How To Solve Pay Equity: More Important Than You Realize

March 11, 2023 00:34:32
How To Solve Pay Equity: More Important Than You Realize
The Josh Bersin Company
How To Solve Pay Equity: More Important Than You Realize

Mar 11 2023 | 00:34:32

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Show Notes

This week I'm focusing on three things:  First a quick discussion of the SVB banking crisis and what's going on; Second a further discussion about why Generative AI is so disruptive to HR; and Third, and most important, a deep discussion about Pay Equity. This coming week is Equal Pay Day where we symbolically celebrate closing the pay gap between men and women. Well the bigger topic is pay equity, and we are launching a major new research study which describes the state of pay equity, the impact of pay equity, and the best practices in pay equity. You can get the overview materials starting on Tuesday and in this podcast I interviewed Kathi Enderes, our SVP who led this research. Additional Resources After years in decline, is the gender pay gap opening up? Why The Gender Pay Gap Is Stuck The Role Of Generative AI And Large Language Models in HR New MIT Research Shows Spectacular Increase In White Collar Productivity From ChatGPT What’s Going on With Silicon Valley Bank?
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Episode Transcript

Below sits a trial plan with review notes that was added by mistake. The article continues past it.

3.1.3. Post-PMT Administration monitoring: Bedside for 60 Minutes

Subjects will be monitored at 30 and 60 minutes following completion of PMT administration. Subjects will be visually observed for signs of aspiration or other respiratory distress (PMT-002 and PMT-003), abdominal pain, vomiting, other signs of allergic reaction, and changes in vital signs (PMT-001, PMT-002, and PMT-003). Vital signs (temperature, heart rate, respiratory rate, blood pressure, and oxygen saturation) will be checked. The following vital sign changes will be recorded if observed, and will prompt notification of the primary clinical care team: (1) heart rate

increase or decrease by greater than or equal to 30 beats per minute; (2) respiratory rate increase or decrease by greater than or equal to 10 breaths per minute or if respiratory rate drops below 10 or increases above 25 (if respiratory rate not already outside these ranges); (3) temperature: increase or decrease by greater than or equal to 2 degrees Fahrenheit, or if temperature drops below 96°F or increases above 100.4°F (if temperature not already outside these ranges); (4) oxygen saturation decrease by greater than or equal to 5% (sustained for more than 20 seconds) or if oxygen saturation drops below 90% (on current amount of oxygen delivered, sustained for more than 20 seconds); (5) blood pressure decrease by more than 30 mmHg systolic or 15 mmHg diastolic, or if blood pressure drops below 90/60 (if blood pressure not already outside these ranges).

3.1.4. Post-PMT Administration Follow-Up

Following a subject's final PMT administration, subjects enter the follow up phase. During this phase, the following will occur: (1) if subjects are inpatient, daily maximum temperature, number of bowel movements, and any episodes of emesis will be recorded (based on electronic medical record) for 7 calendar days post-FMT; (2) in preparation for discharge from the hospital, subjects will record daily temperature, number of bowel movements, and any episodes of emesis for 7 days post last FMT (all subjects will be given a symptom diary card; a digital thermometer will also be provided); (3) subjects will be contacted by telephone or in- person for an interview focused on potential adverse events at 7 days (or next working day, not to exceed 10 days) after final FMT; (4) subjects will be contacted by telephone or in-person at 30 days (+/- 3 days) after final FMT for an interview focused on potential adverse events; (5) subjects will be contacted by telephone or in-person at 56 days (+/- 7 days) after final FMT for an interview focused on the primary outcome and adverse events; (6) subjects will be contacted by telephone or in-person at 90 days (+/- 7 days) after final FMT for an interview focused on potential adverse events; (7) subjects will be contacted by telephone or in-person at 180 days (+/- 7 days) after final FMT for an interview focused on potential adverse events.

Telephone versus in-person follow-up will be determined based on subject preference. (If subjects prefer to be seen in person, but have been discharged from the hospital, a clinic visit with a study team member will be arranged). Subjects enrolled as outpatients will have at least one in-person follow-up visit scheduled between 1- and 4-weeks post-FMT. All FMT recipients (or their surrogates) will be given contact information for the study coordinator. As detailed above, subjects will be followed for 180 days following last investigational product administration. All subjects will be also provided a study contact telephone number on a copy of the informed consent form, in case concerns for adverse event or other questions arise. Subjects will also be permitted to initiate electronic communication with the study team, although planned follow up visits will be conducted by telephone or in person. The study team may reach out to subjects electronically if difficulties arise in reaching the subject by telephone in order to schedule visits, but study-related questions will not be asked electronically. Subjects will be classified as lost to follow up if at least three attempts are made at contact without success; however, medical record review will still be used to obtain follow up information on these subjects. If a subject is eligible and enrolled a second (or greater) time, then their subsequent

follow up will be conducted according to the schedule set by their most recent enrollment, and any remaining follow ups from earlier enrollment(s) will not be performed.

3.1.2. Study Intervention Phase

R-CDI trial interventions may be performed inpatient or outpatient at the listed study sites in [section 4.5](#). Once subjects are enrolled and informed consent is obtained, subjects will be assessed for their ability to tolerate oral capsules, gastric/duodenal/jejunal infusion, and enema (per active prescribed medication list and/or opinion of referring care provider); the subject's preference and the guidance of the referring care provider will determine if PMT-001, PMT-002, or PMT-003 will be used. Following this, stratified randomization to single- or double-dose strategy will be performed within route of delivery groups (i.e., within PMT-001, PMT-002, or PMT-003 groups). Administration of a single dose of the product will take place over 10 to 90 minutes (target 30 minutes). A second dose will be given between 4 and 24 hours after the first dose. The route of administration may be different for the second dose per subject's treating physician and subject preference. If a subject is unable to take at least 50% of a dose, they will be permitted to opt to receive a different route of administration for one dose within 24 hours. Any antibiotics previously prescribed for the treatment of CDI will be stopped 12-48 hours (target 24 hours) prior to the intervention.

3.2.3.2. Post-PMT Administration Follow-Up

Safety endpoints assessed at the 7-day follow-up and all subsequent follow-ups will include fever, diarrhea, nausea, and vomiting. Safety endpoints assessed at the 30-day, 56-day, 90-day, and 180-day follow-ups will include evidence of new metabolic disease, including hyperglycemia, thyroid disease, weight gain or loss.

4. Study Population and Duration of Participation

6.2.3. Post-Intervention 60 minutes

Speaker 1 00:00:06 Hello everyone. Today I'm gonna cover three topics, Silicon Valley Bank. Briefly, I wanna update you on generative ai. I'm gonna continue to educate everybody as fast as I can, as I learn more. And then the big topic is really about pay equity. We're introducing a very, very groundbreaking study on this, and I wanna celebrate equal payday, which is this Tuesday, and explain to you what's going on. And then I'm gonna play an interview I had with Kathy Andis who did the research. So first of all, whether you're watching the press or not, a pretty significant bank was shut down on Friday after only 24 hours of activity. Silicon Valley Bank is among the top 20 banks in the United States. And essentially what happened to them, it's the same thing that's happening to virtually every tech company and many other companies, is they got a little bit drunk on the 15 years of zero interest rates created massive amounts of business in the tech industry and the VC market, and a lot of the well-healed entrepreneurs in Silicon Valley. Speaker 1 00:01:07 In fact, their revenue grew by 81% during 2021. So you, you can imagine what that was. That was all sorts of investment money and startups and CEOs and other people going public, putting their money in the bank. And then they took all that cash and they bought low interest rate long-term bonds, which is a huge risk. I know they're smarter than this, so I don't even know this happened. Realized that as soon as the interest rates went up, they lost more than a billion dollars on their books, almost 2 billion as I read it, and went out to the market and said, stay calm. We're gonna issue more stock. And as soon as you say, stay calm, as the CEO of a bank, everybody takes their money out <laugh>. So as that's essentially what happened, and the only reason it's really relevant is two, number one, this is the second largest bank failure ever in the United States. Speaker 1 00:02:00 The last time this happened, we ended up with the 2008 meltdown. So there could be a contagion that comes from this. But the second is that many of the tech companies and entrepreneurs and startups that we rely on in HR still do come from Silicon Valley, and they have their money in svb. And guess what happens? They can't make payroll because for those of you that run payroll, no, the, the payroll has to be done in cash. So you have to have large amounts of cash available. You can't put it into equities, you could put it into very short term bonds, but you've gotta get 'em out to pay the payroll. And that's not F D I C insured. So the only way to prevent that is to spread your cash into dozens of banks, each of which are insured for 250,000, and then aggregated every two weeks when you run your payroll, which nobody wants to do. Speaker 1 00:02:50 So I would pay attention to that. I don't know what it's gonna mean to people in financial services or other companies yet, but it could be kind of the beginning of a little more chaos in the financial markets. The second topic briefly is generative ai. And I am talking to some of the smartest people in this. I have a call with open AI coming up this week, and many of you have reached out to me and I want to talk to all of you. So we're scheduling calls with all of the vendors we work with. And this week I put out a pretty long article on some of the potential applications of generative AI in hr. It's a massively transformational and disruptive technology because generative ai, if you read the Stephen Wolfrem article on it, which is very, very detailed, but some of you with statistics backgrounds are gonna get a kick out of it if you realize that what this is is a very sophisticated neural network that can analyze tokens or textual data. Speaker 1 00:03:48 And most of the decisions we make in HR are based on English language, textual data. Human beings cannot be quantified. We can't quantify in numbers the horsepower or capability of a human being. So we are always making judgment decisions along the lines of something like, this person is highly skilled at this particular domain because I worked with him or her at this company and I saw them do this and that, and achieve this level of output and teach other people how to do it. That is not a series of numbers, that's a series of statements, and we can get that information and make sense of it with generative ai. I'm not arguing against IO psychology or assessment or any of the social sciences that we use in HR at all. They're all great, but this one's even better in many respects. And even better than that, it learns from the questions you ask it. Speaker 1 00:04:48 So the statistical underpinnings of generative AI are not fixed. So as you use it and ask it more questions, it changes the roles and weights of different factors and get smarter. So this is very, very, very transformational. And there are going to be more announcements this week. I'm not gonna leak any of them that are gonna blow your mind on this. So I don't think you can ignore it in hr. If you're an HR tech person, you've gotta get to know it. If you're a general HR person, you should become familiar with it. We're gonna put more courses together in the academy. We actually have one on AI now, and, uh, lots and lots of things out there to read about it. And I will be publishing a big article later in the week on some of the announcements that are coming late next week. Speaker 1 00:05:32 But the third big topic for the podcast is pay equity. And we have done, it's been almost a year we've been working on this, we've done an exhaustive study of pay equity. Kathy Andis led the research and we talked to a bunch of vendors. We talked to lots and lots of companies. We've interviewed companies that really understand this. And you're gonna hear all about it in Kathy's interview that I'm about to start. But the simple story as you read about it on an article coming out this week, is that this is a very big important new business practice. This is not simply a bunch of laws passed by 42 states on pay transparency. It's a new way of thinking about the way you pay people and the pay practices. And as I tried to explain in the article this morning, and you'll hear a little bit about from Kathy, it has a massive, massive impact on your employment brand and your engagement and your retention and your company performance. Speaker 1 00:06:30 And it's not something that can be fixed once, it's a new way of thinking about pay and it's new way of thinking about pay practices. And of course, the social drivers and the d e I drivers for this are very important because the labor market is so competitive that people will move or just quietly quit if they feel like they're poorly paid or unfairly paid. And the big story that I took away from all this research is not only this enormously interesting new business practice, but the fact that when people feel that they are unfairly paid, everything else is up to question, I don't trust the company. I don't trust my manager, I don't trust the leadership. Why am I working here? Maybe I should look around. Obviously people don't appreciate me, et cetera, et cetera, et cetera. And according to McKenzie, who ha has studied this as have other companies, McKinsey believes that women's inequity is a 12 trillion drag on the global economy. Speaker 1 00:07:28 Another study I just read said that women's pay inequity and other inequities is a 7 trillion drag on the economy. So lots and lots of opportunity here for us to improve productivity, to improve employee engagement, to improve your employment brand, and just feel better about work and our jobs as leaders and as hr. So let's listen to my conversation with Kathy and I encourage you to read the research, the synopsis of it. And a infographic is gonna be available to non-members and for corporate members. You're gonna get access to the definitive guide with lots of specifics on how to do this. Have a great week. Well, Kathy, maybe let's start with the general concept of why is pay equity an issue and why did we even start doing this research? Yeah, Speaker 2 00:08:16 You know, uh, Josh pay equity is actually not a new issue at all. It's been in the US It's, we've been on a journey for about half a century on trying to make pay equity work. In 1963, Kennedy passed the Equal Pay Act. And in the meantime, since then, of course, all 50 states have passed various laws and like legislations to address inequities in pay. So that's basically what the equal Pay Act and pay equity is all about, making sure that equal pay for equal work happens. And it sounds very simple, but it's actually very, very complicated. And the reason why it's been such a big topic, I think in the last maybe year or two or a few things, one of them is really, really big lawsuit. So for example, Google had a massive settlement of 118 million in, um, June, 2022, I think for pay inequities, basically paying women inequitably compared to men. Speaker 2 00:09:11 And of course that like really, really big lawsuit makes CFOs and CEOs scared about that. So their legal risk, their reputation risk, the financial risk. And a lot of, a lot of CEOs, uh, according to our study and why we did this study, a lot of CEOs see this as a big component and a critical component of their strategy of their p first strategy, their business strategy. Uh, so there's a lot of commitment to it, but it's very, very hard to do. And that's why we actually try to understand why is the seemingly not a lot of progress in pay equity, what's behind that? How do you get it done and how can you just get better at this? So we wanted to study both what's behind all of these lack of progress or the lack of progress in p pay equity, and then also how you can actually get it right. So that's what we want try to set out to stick Speaker 1 00:10:00 To the great sounds like it's a really important project. So given the awareness of the problem and the history of this, where are companies today on this topic? Cuz I think you've found that they're pretty naive and immature. Speaker 2 00:10:14 Uh, very, very naive. Immature is exactly the right way to say that. Yeah. In fact, this was the study by far where organizations are least mature when we compare it to any other areas that we had studied. 95% of companies that we serve and we serve, about 500 of them are 24 management and HR practices and conversation practices and strategies. 95% of them are just struggling basically with pay equity. So it's a really hard thing to get right, and organizations are just not like, they're really not very far ahead with this at all. So most companies are seeing this either trying to ignore the topic altogether, so basically trying to forget about it, and then maybe some kind of legal issue or some new law, some compliance issue comes around or some, some other risk comes around and then they awake to it, they wake up to it to it, and then they do something about it. Speaker 2 00:11:08 Or they just see it as kind of a one-off project where they just trying to understand other, any pay, pay inequities and then just piecemeal addressing issues. But then of course, a year later, when you look at it again, the same kind of issues have crapped up again because you haven't kept up with just basically looking at your business in a holistic way. Because every time you hire somebody, every time you promote somebody, every time you give somebody a learning opportunity, every time you place somebody in a project, it has the potential to create inequities. And at the end of the day, then also as the last piece of the puzzle pay inequities. Speaker 1 00:11:42 So I have a lot of questions to ask you about this <laugh> <laugh>, but let's start with the basic one. What does a basic pay equity analysis do? How, what, what is involved? Like do we just look, look at everybody's pay and let's look at men versus women and determine the difference? Because what, everybody's at a different level. Different level? Yeah. Like tenure, different level of span of control and so forth. What, what does a project like this look like? Speaker 2 00:12:04 Yeah, so there's really big difference between what you just described is a pay gap analysis. So this is literal me just saying, okay, comparing what men make men, men make to what women make, or what different ethnic ethnicities make or different age groups make, just literally just straight comparison and very easy to do, of course can't be useful maybe for benchmarking, but if doesn't really tell you if there's equal pay for equal work because you in factor the equal work into it, right? It could be that all the men have the senior level jobs and all the women have the junior level jobs. Yeah. So then of course, men will always make more than women in this case, right? Or vice versa. And you didn't factor in location and you didn't factor in skills levels and you didn't factor in like what groups are comparable, what can job groups are comparable, what seniority, what span of control they have, if their manager level, for example, all of these kind of different factors need to be factored in a pay equity analysis. Speaker 2 00:13:01 So pay equity analysis is actually pretty complicated to do because first you're gonna decide which groups are similar and they call, we call that similarly situated employee groups. Mm-hmm. <affirmative>. So you say basically, which groups, uh, which employees can we bundle into one group together because they do similar work? And that could be job families, but in reality, sometimes it's broader than job families. So for example, similar situated groups could be the job groups and the maybe marketing groups or something like that. Probably sales is a different group because they have a very different job, a different compensation structure and all of that. So you, you gotta decide what groups are similar, what job groups are similar to, to compare to each other. And then, uh, you gotta do pretty sophisticated statistical analysis. So you gotta think about doing regressions for example, because you're gotta see what things are correlated to each other. Speaker 2 00:13:52 And you want certain things to be correlated to each other, but you don't want, for example, gender to be correlated to pay, because that would be a not defensible differentiator if you want, you don't wanna say, well, because they're women, they're paid more or less, right? You want experience level, for example, to be correlated with higher pay. If somebody's more experienced should get higher pay. If somebody is maybe different locations could be correlated with pay, because you live in San Francisco, you probably get paid more than when you live in Kansas City because the cost of living is high and all of that. So there's correlations help you determine if they are valid correlation or they're not valid correlations. So you gotta do this statistical analysis. You gotta think also about how you factor out basically the things that are explainable. So for example, we talked with a, a manufacturing company, they told us, we didn't really think about that. Speaker 2 00:14:43 The manufacturing leads for different warehouses have very different spans of control. One of the warehouses has 500 people and the other one, one has 5,000 people. And they didn't think about that when they did the first round of analysis. And then they brought managers in into basically the analysis and said, it doesn't look quite right. And they said right away, well, you didn't think about the different like, uh, spans of control, of course make this 5,000 people person job. Mm-hmm. <affirmative> the warehouse manager much harder than the 500 like warehouse levels. So you get a really, like, and usually you do a lot of analysis, a lot of times you, you run it and then you look at it and you run it again and you bring managers, business people in basically because they really understand the work and the skills and what could be factors that could differentiate pay levels, what could be valued factors, and what should not be a defensible factors or valued factors. So it's a lot of iteration there and what companies found out when you try to do this first in-house or without technology, it's kind of really hard to do. So that's where specialized technology comes into because there's technology out there that are really specialized to do exactly those scenarios and those modeling situations and all of that. And you can feed that from the HR s for example. And so they do all these analysis for you and you don't have to do them yourself. There's a lot that could go wrong, Speaker 1 00:16:01 Basically. Let me, let me try to summarize this. I I, I love this stuff because it's so interesting and so scientific. So you take all, so you create these similarity groups, throw all the count, all the various employee profile data and the conversation data into this big computer. Yes. And it says, pay seems to be correlated with this, this, this, and this. Right? And you suddenly find up, oh my god, black people are making 13% less than white people Yes. With exactly separate from the other correlations. We gotta fix that. And then all of a sudden you have all these things you have to fix. Is that a sort of a summary? That's Speaker 2 00:16:36 Exactly right. That's exactly right. Yeah. You, there's all these things that you're gonna fix and you're gotta fix them, right? Because now you know, you can't say, well, I'll just ignore it. So once you know it, you gotta fix it. And that's where a big problem You got it. Exactly. And that's where the big problem actually comes in, that a lot of companies don't set any budget aside for doing all the fixing. And uh, that's a big problem, right? Because then you say, well, how would that, Speaker 1 00:16:58 What do you do about the people that are overpaid? You take their money away. I mean, let's get into the solution. But before we get into the solutions, I wanna ask you a couple more questions about the process. Yeah. So you hire a vendor, or you buy a tool, you do this project with the help of the vendor, I assume, come up with these shocking findings. You run them by the business leaders Yep. And they tell you about the 500 person versus the 5,000 person that's right. In control. Exactly. Exactly. And then I assume there's a lot of yelling and screaming <laugh> where people say, well, of course these people need more money because of blah, blah, blah. Right? Right. There must be a lot of debating. Of course, of course. Yeah. Just out of curious, before we get into the solutions, I've always wondered about tenure. So my career, I worked for two companies for a long time, one company for a medium amount of time, and my pay was in most cases wasn't very high, and it was held back by poor performance management ratings or other things that happened early in my career. And I knew I would never catch up to these other people. How do you deal with that, the sort of the history of somebody's pay? Speaker 2 00:18:01 Actually, that's great question because that's where these salary history laws came in that you, in California and many other places, Delaware, Massachusetts, other places, you, you can't ask somebody for their salary history. So you cannot legally ask somebody when they apply for a job, well, what are you making now? You can ask them, what do you expect to be paid? Which might be a like roundabout way to get to their salary, but that was exactly why people, why these laws got introduced to say, banning basically, recruiters are hiring managers when they're interviewing a candidate to say, what are you making now? Because then you perpetuate all the battery history. So in, in other words, when you already come in lower paid, Speaker 1 00:18:42 So you can't, you can't ask that, but yes. But once the company's been running for 20 or 30 years, this is, this is already in place. That's Speaker 2 00:18:50 Already in Speaker 1 00:18:50 Place. Um, is that a legitimate, I suppose that comes up as a correlation, which I'm sure it does. What do companies do about that? They just say 10 matters here, and so therefore we're gonna pay you based on tenure, and that's the end of it. Speaker 2 00:19:02 Well, usually a lot of times actually more tenured employees get paid less because whenever you make a switch, right? You, Speaker 1 00:19:09 You get, oh, cause they haven't been outta your job market, complet, they haven't been out, they've fall behind, they've Speaker 2 00:19:14 Fallen behind. Because every time you, as you know, right? Every time you switch jobs, get a much bigger salary pump, you get a 10%. Uh, so this is Speaker 1 00:19:20 A constantly changing problem. So every time you're hiring somebody new in, you've just messed up with the equity. Right? Speaker 2 00:19:26 That's exactly right. And and the best companies, Microsoft, for example, they look before they even extend an offer to anybody, they look if they're introducing another salary or pay inequity with that. Uh, so they'll checking every single time before they, they go out and, and offer a job. Is that gonna cause an issue for anybody else in the company? Because they'll, they wanna avoid that. Speaker 1 00:19:49 Let me talk with you about that for a minute. Yeah. So that's an important philosophical thing. I know in our company, because we're not very big, we don't hire people that are out of salary range because it, we know it'll mess it up, but a lot of these big tech companies, or even investment banks, they'll look for superstars that are making three or four times as much money as somebody else and they wanna hire them. Correct. Is that good or bad? Speaker 2 00:20:10 Well, they wanna hire them. And the most equitable companies, they can't just hire them for, for that Speaker 1 00:20:16 Money, just prevent it from doing Speaker 2 00:20:17 That. Yeah. They're just prevented from doing it. You just can't, basically can't Speaker 1 00:20:20 Do it. So those, so those, um, yeah. You know, types of people have to go elsewhere. Speaker 2 00:20:24 Yeah. They have to go elsewhere or they maybe, maybe they join for other things like then money, right? Because if you think about Microsoft, they don't pay, for example, people exorbitant salaries, like other tech companies, they don't pay them 10 times as much as like other software developers, for example, at Google or something, they get 10 times more sometimes than somebody else in, in another software developer in another company. And Microsoft doesn't do that. But they're a great company, right? They're very well respected, they're great on the resumes. Speaker 1 00:20:52 So this pay equity, uh, crusade sweeps across business in some sense, employers will have a little more power over highly skilled employees to negotiate with them and say, I don't really care if you wanna make that much money. We simply don't pay that much for this role here. That's Speaker 2 00:21:08 Right. Yeah. That's exactly right. And that's what the, the most equitable, the 5% of these, uh, of all the companies that we studied, those that are good at pay equity, they do that. They don't allow hiring manager, the manager to just offer whatever they want. It say, well, this person either has to come for that salary or they can't, can't come at all because we can't afford to make that. Speaker 1 00:21:29 Okay. So switch, let's gears to something else that I think is even more interesting, the impact of this. Yeah. So I know one of the things you discovered through our various methodologies is the financial human capital and innovation impact of pay equity Yeah. Versus other things. Tell us what you learned about how important this is. Speaker 2 00:21:48 Yeah, it's, it's really, really important. In fact, when we, uh, when we studied employee experience, we found out that pay pay equity is actually 13 times more impactful than, um, paying people a lot of money. 13 times more. 13, 13 times more. Speaker 1 00:22:06 One, three. Speaker 2 00:22:07 Yeah. One three. So it's 13 times more impactful than paying people a lot of money. So that's a lot of impact, right? Same thing. It has a huge impact on health and wellbeing. In our healthy organization study, we found out pay equity, paying people fair and equitably is actually the number one most impactful practice of all the ones. And it doesn't even seem like a wellbeing practice, but yet people are just healthier and less stressed and all of that if you don't have to wonder if you're paid Speaker 1 00:22:35 Fairly. Can I stop you on that? Yeah. I wanna, I wanna make that point. So a year ago, or whenever it was, we did this study of the healthy organization. Yeah. We looked at all these factors and the thing that popped out the top was pay equity. Yeah. And I remember you and Janet and I looked at that and said, that can't be right, Speaker 2 00:22:51 <laugh>. Yeah, I know, I know. But it's, it's Speaker 1 00:22:53 True. And you know, and the interpretation that I had before we had done this pay equity study was, well, maybe when people aren't paid fairly, they feel like everything else is unfair in the company too. That's correct. And so suddenly the whole company feels like a big political mess and people are just generally unsettled by their place in the company. Is that sort of the interpretation? Speaker 2 00:23:14 Yeah, I think that that makes a lot of sense. And it could also be if they feel they're underpaid overall because, um, pay equity is not just internal, it's also external. Right? So if they feel they're overall underpaid, they might not be able to make end meet ends meet, and they might be just financially stressed. And if you're financially stressed, if you can't make, if you're thinking about can I make my mortgage? Can I send my children to school? Well then you probably can't do your like, can't be. Speaker 1 00:23:39 Well, it seems to me, I mean, I remember I've worked in, you know, you come into work and every day you're sitting next to somebody who know makes a lot, lot more money than you and you, it sort of grates on you for after a while of, Speaker 2 00:23:48 Of course. And you can't Absolutely. And you can't, you probably don't wanna work with that person very much. Right. You can't really collaborate with them because you are resentful. Of course. Yeah. And, and then of course it's not healthy. But then also you can't do great work. And so then it gets worse and worse because maybe they are performance suffers. Right? So, Speaker 1 00:24:05 So let's talk about performance. So the big study coming after this of course, is our big total reward study, which is also very interesting. Yeah. But I think the counter to this whole philosophy is we wanna pay for performance and if somebody hits it out of the park, we want 'em to make five times as much money than everybody else, you know, like a baseball player. Yeah. Does this research refute that in some way? Speaker 2 00:24:30 It doesn't really because, um, paid performance, if you determine performance ratings and performance overall in a fair and equitable way, and that's a big if, and you can absolutely, that's a, a valid differentiator, right? You could say, well, if I'm very sure that this person is like 10 times performing higher than the other person in sales, for example, it's very clear, right? You can say this person made 200% of their quota and the other per percent may person made 80% of their quota. Or you could say, our pay philosophy says you get paid like five times more when you make that much more of your quota, you can execute on that. And it's not unfair, but I think the problem is performance usually, other than in sales, it's not very easy to determine. So the whole bias in performance management of course then comes in into that Speaker 1 00:25:18 Discussion. So now you, you've got the issue of performance manage Speaker 2 00:25:21 Management, performance management biases, and then you say, well, how do you really know if they, these are high, high performers, high performance, high performers, or something like that? And are you really mitigating those biases? So that's why. So Speaker 1 00:25:34 The pay equity analysis, it sounds like might be the symptom of a problem with the performance management system too. Speaker 2 00:25:41 Exactly. Exactly. That's exactly right. Or with your hiring process, right? Because you might have had bias in the hiring or you might have a bias in when you gave, for example, certain people the better career opportunities, right? The better development opportunities, the better projects or something like that. The bias in all these talent processes and actually in every business decision will factor eventually will manifest itself in pay. Speaker 1 00:26:07 You know, what occurred to me when I was reading the research and talking with you about it over the last few months, is that in some ways the pay equity project is a project to discuss what equity and fairness really means. That's exactly for the company. Speaker 2 00:26:20 That's Speaker 1 00:26:21 Exactly right. In general <laugh>. Yeah. What do we reward around here? What do we consider valuable? What do we consider not valuable or not important to differentiate, which gets into diversity and inclusion and belonging and performance, right? Um, all at the same time. Speaker 2 00:26:38 That's exactly right. Yeah. And as a matter of fact, actually, the the best companies, those 5% of companies don't see pay equity as a project at all. They see this as something that's always there, basically like considerations for pay equity, but really equity are constantly part of any kind of business decision. In fact, that's one of the compensation leaders from a very large consulting company told us that. She said, every single business decision that we make, we look at from a pay equity lens, every business decision. Yeah. Every, every single business decision. Because even when you think about what your locations you open or something like that, I mean, Speaker 1 00:27:14 That's right. That affects Speaker 2 00:27:15 It. Yeah. That affects it too. So every single business decision is a pay equity decision. So you gotta think about it from that lens. Speaker 1 00:27:22 Well, a couple more small questions and then we'll, we'll wrap up. So one of the things that's really big right now, I just had a bunch of calls on this, is internal mobility companies trying to do much better job of moving people around. Sure. What do you believe the strategy should be for someone who's in a fairly low paid role and then they take a project or a job in a fairly high paid role relative to pay equity? What should happen? Well, Speaker 2 00:27:47 Uh, what should happen, but most companies do, don't do that. They should really, uh, companies should really reward people based on projects as well as just the job, the overall, the job they do. So in other words, if they take 20% of their time is basically spent, let's just make that up on this high vol higher value project or highly rewarded project. They need to reward people for that, the person for that in addition to their regular salary. But that's a hard thing to do, right? It's very, gets very messy on all of that. But in reality, I think that's what should should happen. Speaker 1 00:28:20 So if you move into a new role at the end of the, the next performance period, you should be adjusted to be equal. Yeah, Speaker 2 00:28:27 Absolutely. Absolutely. Yeah. And adjusted up. And by the way, some companies even adjust people, uh, when you think about not just projects, but locations. For example, one company we talked with, they, they said, we actually adjust people down when they moved to a lower cost location mm-hmm. <affirmative> as well. Which I, I think now in, especially with hybrid work and remote work, it's kind of an interesting thing to do because usually you are always saying, oh, we grandfather people in and they move from New York to, to Minneapolis or Atlanta, and we don't take that pay away. But some, some say actually we reduce their pay because now they have a lower cost of living. Yeah. So why wouldn't they be red reduced down? Because otherwise you have the person that's now in Atlanta making a lot more than the other people in Atlanta. And how is that fair? Just because they lived in, in New York before, right? <laugh>? Speaker 1 00:29:16 So you found, so you found, I believe you remind me what percentage of companies are good at this? 5%. Speaker 2 00:29:21 5%. 5%. Speaker 1 00:29:23 Okay. So, so 95% of the people listening to this podcast probably don't know how to do this at all. Yeah, Speaker 2 00:29:29 <laugh>. It's exactly Speaker 1 00:29:30 Right. So, so maybe the last wrap up, give us your experience. I know this is all in the research and everything, by the way, for people listening to the podcast. If you join our corporate membership, you can get the, the research and you can join the JBA and take the courses on this and you can talk to Kathy. But anyway, tell us what, what, what, what generally in a, in a couple minutes, how do you do this? What, what should companies do? Speaker 2 00:29:53 Yeah. Companies actually shouldn't start with the pay equity audit, right? That's like the, like that's kind of a middle piece of starting, like starting with something that's not starting at the beginning. So companies should really start with thinking about their philosophy and their strategy about it. So they really should think about why do we care about pay equity? Who owns it? Who is working on it and who's sponsoring it? And what's the budget around it too? Do, do we have set some budgets aside? So you gotta think about first about your philosophy or strategy about it. And that includes your pay strategy, but then also your overall people strategy, your business strategy as well. And then you can think about what jobs you have and how you group them and the analytics and all of that. But then you also have to think, as we talked about before, about all your talent processes. So how do you avoid to be at the same place again when you did all these adjustments and then a year later you look and you have the same kind of issues again. How do you think about your recruiting, your mobility as we just talked about your skills? So Speaker 1 00:30:51 This is systemic capabil using our language. Exactly. Speaker 2 00:30:54 It's systemic, it's exactly right. It's not a pay problem, it's really an overall equity problem and an overall people and business problem. Exactly. And then the most impactful thing, actually the most important thing, but also the thing that companies struggle most with is change in communication. Only 15% of organizations are good at this, but it's the most impactful of these areas. It's much more impactful than doing these analytics. Of course, you gotta do them right? Otherwise you don't know why you have issues. But if you don't tell people about it, if people don't understand that you're doing this, if, if leaders are not Speaker 1 00:31:28 Board with it, no. And I would assume understanding the principles of equity and why we pay people what we do is, that's Speaker 2 00:31:33 Exactly right. Exactly. Understanding exactly your paid philosophy, your pay, uh practices, your pay strategy, and the principles, e equity as well. And, uh, training managers on it and lead us on it because people will respond much better to their leader explaining this to them than HR just telling them, oh, I'm not telling it all. In fact, when we interviewed, um, a very large transportation company, they did all these great pay equity work and they did all these adjustments and all that, and they, they told me all about how did it date it, and it sounded great. And I said, well, how did the employees respond to that? And they said, well, we haven't told them we're doing this <laugh>. And so, cause if the employees don't know this, and so they bury any adjustments just in regular merit increases or just like annual increases or something like that. And so of course people don't know you're doing this. They'll never get credit from employees. They still think, Speaker 1 00:32:26 So you shouldn't just bury this in the next review cycle. You should tell people's, we're we're fixing inequities Speaker 2 00:32:32 Constantly here. You should, you should do that. And train managers on how to have these conversations too. And Schneider Electric, for example, has this part of their management development program where they say, we embed this into a management development program to be for managers to be really proficient about talking about pay, talking about pay equity, talking about equity with their team members, because people will probably have questions. And if you can answer these questions, Kenneth, you'll, you'll lose the credibility of this actually being a, a thing that the organization really values and pays, pays attention to. Speaker 1 00:33:05 Kathy, I cannot thank you enough. This is such a big important topic. Thank you for doing this and working on this. And I know over the next coming months you're gonna be communicating this out there in the world and talking about how this relates to people's sustainability and other things. Congratulations on, on completing this and really unlocking like just a gigantic secret of running a great company. Thank you. Speaker 2 00:33:30 Well, thank you so much, Josh. It's been a pleasure and, and I learned a lot and I think it's just one of the most impactful things that organizations can do too. Great equity in the organization, but they're also in the environment and communities as well. So I think really, really exciting. Speaker 1 00:33:45 Thank Speaker 0 00:33:46 You.